When you think about the Leafs’ 2019-20 campaign, what is the first thing that comes to mind? Is it Mike Babcock making the baffling decision to scratch Jason Spezza on opening night? Or how about that loss to the Penguins, followed by that save from Fleury, followed by Babcock being fired and Sheldon Keefe taking over? Maybe it’s in reference to some young players making an immediate impact. Alternatively, you’re probably thinking of a 42-year-old Zamboni driver who works for the organization.
All of those are worthy contenders of moments that will define that season when we look back on it years down the line. But I feel like I’m leaving something out, can anyone help me out with what I’m forgetting?
Just a reminder that Auston Matthews did this to the Buffalo Sabres 10 months ago. pic.twitter.com/E1qfAwEHMM
— Nick Barden (@nickbarden) October 28, 2020
Ah yes, Auston Matthews’ quest to reach the half-century mark for goals was by far one of the most talked-about storylines of the regular season. Seeing how he was one of the few who stayed healthy and played at a high level throughout, him becoming just the fourth player in franchise history to record 50 goals in a season felt very real.
And then a global pandemic happened which shattered those dreams into pieces.
Matthews had 47 goals prior to COVID-19 prematurely ending the regular season, one shy of tying David Pastrnak and Alex Ovechkin who both led the NHL in goals. Given how rare it is for a Leafs player to win a major individual award (nevermind hit 50 goals), it was no doubt frustrating to see him get robbed of making history.
At the time of the season being paused, Matthews had scored 0.67 goals-per-game. It equates to a roughly 55 goal campaign in an 82 game season, meaning that he could have also set the record for most goals in a season by a Leafs player (Rick Vaive and Dave Andreychuk each scored 54 goals while donning the Blue and White).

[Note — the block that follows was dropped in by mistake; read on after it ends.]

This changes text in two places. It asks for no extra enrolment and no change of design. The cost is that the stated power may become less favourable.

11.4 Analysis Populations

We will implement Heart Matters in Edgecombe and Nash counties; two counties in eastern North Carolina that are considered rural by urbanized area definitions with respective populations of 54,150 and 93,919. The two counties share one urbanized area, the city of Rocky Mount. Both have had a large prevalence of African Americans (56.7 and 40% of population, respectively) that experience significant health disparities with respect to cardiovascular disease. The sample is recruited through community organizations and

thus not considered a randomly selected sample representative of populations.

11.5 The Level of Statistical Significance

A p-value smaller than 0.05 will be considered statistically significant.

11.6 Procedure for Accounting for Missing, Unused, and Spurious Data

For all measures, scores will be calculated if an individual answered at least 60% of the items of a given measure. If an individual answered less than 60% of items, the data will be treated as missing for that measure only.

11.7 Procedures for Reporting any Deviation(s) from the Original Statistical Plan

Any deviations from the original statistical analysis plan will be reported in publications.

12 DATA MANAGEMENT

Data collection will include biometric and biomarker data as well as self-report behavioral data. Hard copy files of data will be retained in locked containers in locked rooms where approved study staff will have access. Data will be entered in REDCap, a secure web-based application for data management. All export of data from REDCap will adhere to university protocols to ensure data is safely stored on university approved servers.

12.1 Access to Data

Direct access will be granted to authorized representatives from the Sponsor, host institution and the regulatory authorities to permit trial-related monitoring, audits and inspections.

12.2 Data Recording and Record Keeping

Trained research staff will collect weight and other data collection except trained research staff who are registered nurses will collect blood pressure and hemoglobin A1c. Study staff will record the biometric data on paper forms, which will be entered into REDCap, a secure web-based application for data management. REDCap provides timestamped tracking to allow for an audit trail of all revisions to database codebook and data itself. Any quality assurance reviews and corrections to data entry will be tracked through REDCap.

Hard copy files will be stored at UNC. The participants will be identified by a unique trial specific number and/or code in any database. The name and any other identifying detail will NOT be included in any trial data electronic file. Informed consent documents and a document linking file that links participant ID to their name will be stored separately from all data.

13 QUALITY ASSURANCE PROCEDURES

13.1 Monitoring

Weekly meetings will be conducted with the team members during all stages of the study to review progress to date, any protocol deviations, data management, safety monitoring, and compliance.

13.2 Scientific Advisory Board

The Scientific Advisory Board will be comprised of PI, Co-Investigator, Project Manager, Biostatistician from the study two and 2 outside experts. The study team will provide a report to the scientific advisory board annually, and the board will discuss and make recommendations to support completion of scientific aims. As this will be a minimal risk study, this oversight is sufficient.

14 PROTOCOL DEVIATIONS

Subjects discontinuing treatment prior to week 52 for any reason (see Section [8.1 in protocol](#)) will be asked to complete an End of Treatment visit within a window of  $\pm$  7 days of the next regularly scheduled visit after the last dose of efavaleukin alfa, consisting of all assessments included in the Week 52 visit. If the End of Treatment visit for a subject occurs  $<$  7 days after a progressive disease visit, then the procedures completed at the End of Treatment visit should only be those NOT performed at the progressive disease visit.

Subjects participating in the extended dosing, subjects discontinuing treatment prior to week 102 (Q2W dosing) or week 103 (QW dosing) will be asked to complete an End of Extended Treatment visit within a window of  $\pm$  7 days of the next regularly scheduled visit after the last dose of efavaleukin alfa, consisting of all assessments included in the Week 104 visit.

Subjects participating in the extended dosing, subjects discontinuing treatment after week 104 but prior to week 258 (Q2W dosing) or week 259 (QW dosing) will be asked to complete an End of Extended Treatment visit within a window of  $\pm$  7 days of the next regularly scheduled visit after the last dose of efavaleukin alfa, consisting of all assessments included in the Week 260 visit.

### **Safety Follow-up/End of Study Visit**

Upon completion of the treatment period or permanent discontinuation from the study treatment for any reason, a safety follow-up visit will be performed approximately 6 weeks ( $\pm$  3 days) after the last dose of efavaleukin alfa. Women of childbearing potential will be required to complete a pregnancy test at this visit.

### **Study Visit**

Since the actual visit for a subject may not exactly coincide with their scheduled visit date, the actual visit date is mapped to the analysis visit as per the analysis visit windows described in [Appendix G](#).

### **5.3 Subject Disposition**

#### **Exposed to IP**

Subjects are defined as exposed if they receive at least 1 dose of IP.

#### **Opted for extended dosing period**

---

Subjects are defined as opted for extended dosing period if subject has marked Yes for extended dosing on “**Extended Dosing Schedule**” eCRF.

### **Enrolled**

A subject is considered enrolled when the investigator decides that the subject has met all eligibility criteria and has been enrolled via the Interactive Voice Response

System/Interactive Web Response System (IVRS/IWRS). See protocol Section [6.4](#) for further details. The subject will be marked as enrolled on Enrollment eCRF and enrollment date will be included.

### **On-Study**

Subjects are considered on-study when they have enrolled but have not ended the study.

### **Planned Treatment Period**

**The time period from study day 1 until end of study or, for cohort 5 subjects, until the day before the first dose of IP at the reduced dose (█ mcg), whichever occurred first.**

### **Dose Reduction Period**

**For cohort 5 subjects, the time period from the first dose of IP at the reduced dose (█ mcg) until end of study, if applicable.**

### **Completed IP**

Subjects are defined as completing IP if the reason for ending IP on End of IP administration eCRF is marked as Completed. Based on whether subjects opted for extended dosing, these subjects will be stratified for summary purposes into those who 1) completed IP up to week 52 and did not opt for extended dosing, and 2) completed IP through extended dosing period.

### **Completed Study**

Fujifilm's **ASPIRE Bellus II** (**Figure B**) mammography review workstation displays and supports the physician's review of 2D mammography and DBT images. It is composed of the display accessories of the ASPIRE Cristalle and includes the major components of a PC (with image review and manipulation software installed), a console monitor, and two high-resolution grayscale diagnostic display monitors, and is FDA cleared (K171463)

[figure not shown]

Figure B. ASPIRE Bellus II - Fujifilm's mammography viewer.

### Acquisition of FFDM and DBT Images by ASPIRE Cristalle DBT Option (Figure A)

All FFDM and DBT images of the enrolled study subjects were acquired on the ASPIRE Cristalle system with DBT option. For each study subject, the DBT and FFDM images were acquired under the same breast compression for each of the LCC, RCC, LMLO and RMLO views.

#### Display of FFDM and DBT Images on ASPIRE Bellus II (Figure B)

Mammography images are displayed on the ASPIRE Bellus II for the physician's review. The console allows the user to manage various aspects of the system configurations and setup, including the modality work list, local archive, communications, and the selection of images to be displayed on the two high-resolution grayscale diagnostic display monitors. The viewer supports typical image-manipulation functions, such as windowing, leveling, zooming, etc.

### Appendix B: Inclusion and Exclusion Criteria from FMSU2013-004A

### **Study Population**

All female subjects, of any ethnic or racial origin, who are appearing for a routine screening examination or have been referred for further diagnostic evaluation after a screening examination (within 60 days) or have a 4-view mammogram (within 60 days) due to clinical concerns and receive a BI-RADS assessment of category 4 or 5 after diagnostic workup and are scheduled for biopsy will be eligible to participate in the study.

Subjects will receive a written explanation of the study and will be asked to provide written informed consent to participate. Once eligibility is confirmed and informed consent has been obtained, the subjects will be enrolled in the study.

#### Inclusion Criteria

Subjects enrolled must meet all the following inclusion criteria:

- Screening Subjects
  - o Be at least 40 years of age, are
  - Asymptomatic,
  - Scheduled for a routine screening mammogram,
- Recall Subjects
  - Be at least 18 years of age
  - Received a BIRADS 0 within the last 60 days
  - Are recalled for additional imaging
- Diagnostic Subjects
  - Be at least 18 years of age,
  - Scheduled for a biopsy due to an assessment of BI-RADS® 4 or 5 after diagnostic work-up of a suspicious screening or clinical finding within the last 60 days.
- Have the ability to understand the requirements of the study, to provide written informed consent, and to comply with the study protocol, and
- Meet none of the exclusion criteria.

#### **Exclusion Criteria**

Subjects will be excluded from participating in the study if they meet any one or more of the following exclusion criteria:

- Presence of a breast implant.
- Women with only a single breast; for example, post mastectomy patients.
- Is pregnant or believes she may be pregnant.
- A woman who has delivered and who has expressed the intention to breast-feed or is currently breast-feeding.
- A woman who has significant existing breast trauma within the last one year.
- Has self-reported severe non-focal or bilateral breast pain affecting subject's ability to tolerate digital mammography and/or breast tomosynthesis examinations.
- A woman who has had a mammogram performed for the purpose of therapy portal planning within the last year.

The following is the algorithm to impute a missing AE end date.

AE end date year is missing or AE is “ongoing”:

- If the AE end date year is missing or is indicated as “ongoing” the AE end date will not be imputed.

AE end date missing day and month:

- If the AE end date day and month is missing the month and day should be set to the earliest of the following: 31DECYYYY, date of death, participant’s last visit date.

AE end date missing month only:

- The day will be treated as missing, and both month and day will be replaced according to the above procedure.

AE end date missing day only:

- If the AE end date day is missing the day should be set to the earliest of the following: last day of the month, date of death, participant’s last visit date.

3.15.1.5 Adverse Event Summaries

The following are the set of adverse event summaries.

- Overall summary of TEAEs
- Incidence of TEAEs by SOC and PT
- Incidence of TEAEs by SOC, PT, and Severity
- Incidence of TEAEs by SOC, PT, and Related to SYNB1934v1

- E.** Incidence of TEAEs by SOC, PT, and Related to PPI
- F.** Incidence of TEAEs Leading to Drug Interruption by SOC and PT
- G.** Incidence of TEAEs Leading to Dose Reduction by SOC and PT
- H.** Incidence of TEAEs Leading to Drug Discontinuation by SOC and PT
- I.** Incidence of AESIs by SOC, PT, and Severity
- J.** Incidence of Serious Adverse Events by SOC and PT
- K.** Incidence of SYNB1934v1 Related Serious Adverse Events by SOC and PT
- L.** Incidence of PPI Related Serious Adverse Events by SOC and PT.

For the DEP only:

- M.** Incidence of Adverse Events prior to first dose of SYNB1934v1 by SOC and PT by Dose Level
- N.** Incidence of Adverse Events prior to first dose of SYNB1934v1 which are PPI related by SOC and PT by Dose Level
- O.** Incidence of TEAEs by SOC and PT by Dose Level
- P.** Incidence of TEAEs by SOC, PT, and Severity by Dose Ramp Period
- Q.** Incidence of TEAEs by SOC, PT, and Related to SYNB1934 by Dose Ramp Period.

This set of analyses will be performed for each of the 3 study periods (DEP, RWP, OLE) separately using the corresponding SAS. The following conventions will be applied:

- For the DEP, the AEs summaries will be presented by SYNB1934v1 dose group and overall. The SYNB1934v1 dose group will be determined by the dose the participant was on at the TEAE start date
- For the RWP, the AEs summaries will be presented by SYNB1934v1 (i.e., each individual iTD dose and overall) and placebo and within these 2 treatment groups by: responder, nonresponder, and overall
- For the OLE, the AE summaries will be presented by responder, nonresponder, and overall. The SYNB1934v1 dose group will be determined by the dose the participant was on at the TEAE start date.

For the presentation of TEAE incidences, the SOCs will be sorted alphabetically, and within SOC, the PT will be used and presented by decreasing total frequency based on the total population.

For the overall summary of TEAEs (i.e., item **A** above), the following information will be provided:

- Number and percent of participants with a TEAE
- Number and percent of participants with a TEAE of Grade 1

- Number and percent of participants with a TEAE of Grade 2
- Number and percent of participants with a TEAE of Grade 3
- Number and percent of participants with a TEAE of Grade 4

It’s not just the historical significance of achieving the feat that made the chase so special, it was how the fans, media members, and his teammates rallied around Matthews in his pursuit of immortality. All of which culminated in Jack Campbell and Kasperi Kapanen sporting moustaches in the final weeks of the regular season. The pandemic crushing that dream too soon left many people longing for what could have been.
The fanbase has been through quite a lot since the turn of the millennium with more lows than highs. The Leafs drafting Matthews first overall back in 2016 marked the beginning of a new era that brought back hope to a city longing for sustained success with its hockey team. For the most part, that has become a reality with him leading the way. It’s something that Leafs were unaccustomed to since the days of Mats Sundin.
So when Matthews began the 19-20 season on a tear with goals galore, it felt both surreal and real that he could actually achieve the feat. Being that deep into uncharted territory only to have it snagged away by forces beyond anyone’s control is going to leave a sour taste in many people’s mouths for years to come.
— NHL (@NHL) March 11, 2020
But as disheartening as it was to see Matthews robbed of setting a new benchmark, the journey throughout the campaign is what made his chase for glory so captivating. Not only was he within striking range of the half-century mark, but he had also been one of the front-runners all year for the Rocket Richard Trophy. In an alternate universe where COVID doesn’t exist, Matthews could have also rewritten the franchise record books and surpass the likes of Vaive and Andreychuk along the way.
Who knows, maybe Matthews can reach the plateau in a 56 game season against Canadian teams; or perhaps we see the milestone finally reached in 2021-22 when society (hopefully) re-opens. We might look back on his performance in 2019-20 as a prologue to him tearing up the league whilst in the middle of his prime.
Regardless of whether or not he hits the milestone, no one will ever take away the magic and excitement that was witnessing Matthews’ first legit shot at 50 goals in a season. That’s why it’s one of the top hockey stories of 2020.
All stats unless otherwise noted are from Hockey-Reference.com.